Cloud Computing

Many universities, including the University of Illinois, offer specialization in cloud computing, an on-demand data storage technique where data is stored on virtual clouds instead of physical servers. Popular courses in this specialization track include parallel computing, cybersecurity, and cloud computing. A master’s with a specialization in cloud computing may be especially useful for those who want to work in cybersecurity or data management.

Human Computer Interaction

Each year, our businesses, lives, and communities become more dependent on computers. However, human-computer interactions are often lacking, which is why many companies are hiring specialists in this area. To accommodate them, many graduate programs are offering a specialization in human-computer interaction. Courses for this concentration include user-centered design, human-computer interaction, user research methods, and design fundamentals. For a better idea of what these programs look like, explore the one at DePaul University.

Machine Learning

Closely related to artificial intelligence, machine learning is a booming field that focuses on analyzing and developing algorithms to enable AI programs. Typically, those with this specialization get high-paying jobs as data scientists or analysts upon graduating, though other career opportunities exist too. To help graduates enter this field, many master’s programs like the one at Georgia Tech offer a concentration in machine learning. This specialization includes courses in computation, computational theory, randomized algorithms, and engineering algorithms.


Another fast-growing field within computer science is robotics. Since robotics requires specialized knowledge in coding and engineering, it’s a great option for those with an engineering background who want to get their computer science master’s. Some computer science programs with a specialization in robotics, such as the program at the University of Michigan Dearborn, are also open to those with other undergraduate degrees. Courses in this concentration include mathematical methods for robotics, computer engineering, and electrical engineering.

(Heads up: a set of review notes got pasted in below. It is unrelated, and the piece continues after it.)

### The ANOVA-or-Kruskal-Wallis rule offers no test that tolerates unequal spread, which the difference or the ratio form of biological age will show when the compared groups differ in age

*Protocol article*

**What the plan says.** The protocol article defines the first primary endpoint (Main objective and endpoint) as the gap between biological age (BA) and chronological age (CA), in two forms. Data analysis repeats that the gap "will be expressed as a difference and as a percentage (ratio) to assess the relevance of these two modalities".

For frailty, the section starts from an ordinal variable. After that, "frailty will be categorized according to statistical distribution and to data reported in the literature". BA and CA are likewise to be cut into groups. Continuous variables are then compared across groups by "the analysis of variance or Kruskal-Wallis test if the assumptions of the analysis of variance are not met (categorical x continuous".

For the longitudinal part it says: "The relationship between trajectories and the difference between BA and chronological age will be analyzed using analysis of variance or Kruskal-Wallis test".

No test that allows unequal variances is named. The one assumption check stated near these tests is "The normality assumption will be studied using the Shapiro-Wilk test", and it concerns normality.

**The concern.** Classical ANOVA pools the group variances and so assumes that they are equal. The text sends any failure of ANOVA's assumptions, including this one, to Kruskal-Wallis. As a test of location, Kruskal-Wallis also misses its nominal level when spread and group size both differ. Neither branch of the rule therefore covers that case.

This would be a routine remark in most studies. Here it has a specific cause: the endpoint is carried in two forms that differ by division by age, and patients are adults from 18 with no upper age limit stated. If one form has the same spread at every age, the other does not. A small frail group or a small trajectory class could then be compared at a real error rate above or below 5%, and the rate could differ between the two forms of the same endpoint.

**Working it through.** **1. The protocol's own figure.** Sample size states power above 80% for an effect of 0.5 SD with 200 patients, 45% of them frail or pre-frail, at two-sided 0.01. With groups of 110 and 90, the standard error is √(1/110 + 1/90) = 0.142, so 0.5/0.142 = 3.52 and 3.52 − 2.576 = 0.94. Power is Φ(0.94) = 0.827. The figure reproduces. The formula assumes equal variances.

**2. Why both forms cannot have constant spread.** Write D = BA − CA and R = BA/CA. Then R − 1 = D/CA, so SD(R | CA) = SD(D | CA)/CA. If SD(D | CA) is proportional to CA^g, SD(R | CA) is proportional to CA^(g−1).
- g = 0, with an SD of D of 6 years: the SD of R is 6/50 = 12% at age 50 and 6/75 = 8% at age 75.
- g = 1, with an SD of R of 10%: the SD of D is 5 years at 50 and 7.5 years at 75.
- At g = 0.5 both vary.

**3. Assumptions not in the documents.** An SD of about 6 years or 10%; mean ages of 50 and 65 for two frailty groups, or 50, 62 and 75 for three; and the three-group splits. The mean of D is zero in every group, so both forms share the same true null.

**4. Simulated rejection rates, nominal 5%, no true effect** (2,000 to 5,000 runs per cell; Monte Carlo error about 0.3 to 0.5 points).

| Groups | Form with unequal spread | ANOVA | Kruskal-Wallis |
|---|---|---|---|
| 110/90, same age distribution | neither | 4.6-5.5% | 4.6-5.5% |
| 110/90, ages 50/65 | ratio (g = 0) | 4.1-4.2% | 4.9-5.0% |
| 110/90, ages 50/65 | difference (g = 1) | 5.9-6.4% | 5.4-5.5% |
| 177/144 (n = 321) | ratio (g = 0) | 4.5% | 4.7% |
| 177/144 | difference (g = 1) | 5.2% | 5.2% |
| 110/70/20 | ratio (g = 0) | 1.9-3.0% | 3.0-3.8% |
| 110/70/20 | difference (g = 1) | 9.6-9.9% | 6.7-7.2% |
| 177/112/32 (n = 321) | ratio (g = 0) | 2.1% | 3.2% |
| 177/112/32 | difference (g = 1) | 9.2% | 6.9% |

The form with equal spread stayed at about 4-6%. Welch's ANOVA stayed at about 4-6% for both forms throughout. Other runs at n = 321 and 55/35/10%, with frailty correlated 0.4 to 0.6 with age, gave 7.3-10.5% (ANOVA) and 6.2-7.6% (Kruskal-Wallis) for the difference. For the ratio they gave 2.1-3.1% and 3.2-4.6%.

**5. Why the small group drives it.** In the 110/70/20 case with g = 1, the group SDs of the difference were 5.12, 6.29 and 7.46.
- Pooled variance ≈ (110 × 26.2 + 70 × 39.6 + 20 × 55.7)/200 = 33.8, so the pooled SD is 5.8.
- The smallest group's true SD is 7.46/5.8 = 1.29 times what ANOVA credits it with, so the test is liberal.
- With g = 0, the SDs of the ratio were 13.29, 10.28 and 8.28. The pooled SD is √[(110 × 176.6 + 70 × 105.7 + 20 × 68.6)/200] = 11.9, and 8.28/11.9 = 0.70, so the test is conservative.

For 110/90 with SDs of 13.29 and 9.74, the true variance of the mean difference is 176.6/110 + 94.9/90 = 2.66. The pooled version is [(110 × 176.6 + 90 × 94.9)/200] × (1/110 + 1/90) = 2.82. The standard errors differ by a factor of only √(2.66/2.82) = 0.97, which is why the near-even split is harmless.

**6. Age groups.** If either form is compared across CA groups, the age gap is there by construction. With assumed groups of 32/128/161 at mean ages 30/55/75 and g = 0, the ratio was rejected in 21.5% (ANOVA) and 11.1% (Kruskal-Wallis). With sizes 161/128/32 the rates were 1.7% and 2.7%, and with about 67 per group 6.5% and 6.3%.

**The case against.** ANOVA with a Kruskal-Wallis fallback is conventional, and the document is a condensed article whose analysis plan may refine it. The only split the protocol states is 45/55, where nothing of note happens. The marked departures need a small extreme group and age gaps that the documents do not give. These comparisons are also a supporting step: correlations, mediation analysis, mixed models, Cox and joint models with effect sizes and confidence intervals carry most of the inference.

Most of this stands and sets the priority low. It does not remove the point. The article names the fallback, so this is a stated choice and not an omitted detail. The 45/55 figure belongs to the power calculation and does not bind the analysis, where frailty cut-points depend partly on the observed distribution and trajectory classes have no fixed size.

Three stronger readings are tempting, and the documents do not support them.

What Can You Do with a Computer Science Master’s Degree?

Computer science degrees lead to job opportunities with high salaries, job security, and growth opportunities. Many sectors of tech – AI, information technology, and cloud computing, for example – are booming, and a master’s degree in these fields allows you to take advantage of those opportunities. Five in-demand jobs are detailed below to give you a better idea of the work you could do after graduating with a CS master’s degree.

Computer and Information Research Scientists

Computer and information research scientists apply their computer science background and research skills to solve problems within the technology sector. Experts in this field discover new ways to use existing technologies, conduct research on new technologies, and work across teams within a company to solve technology-related problems. Those who thrive in this role enjoy research, have a background in research methods, and are good at communicating key findings with stakeholders from a variety of backgrounds.

Career Outlook: Computer and Information Research Scientists

Median Annual Pay 90th Percentile Projected Growth
Top Industry
$145,080 $233,110 23% Professional, Scientific, and
Technical Services; Government

Median Annual Pay
90th Percentile
Projected Growth (2022-32)
Top Industry
Professional, Scientific, and Technical Services; Government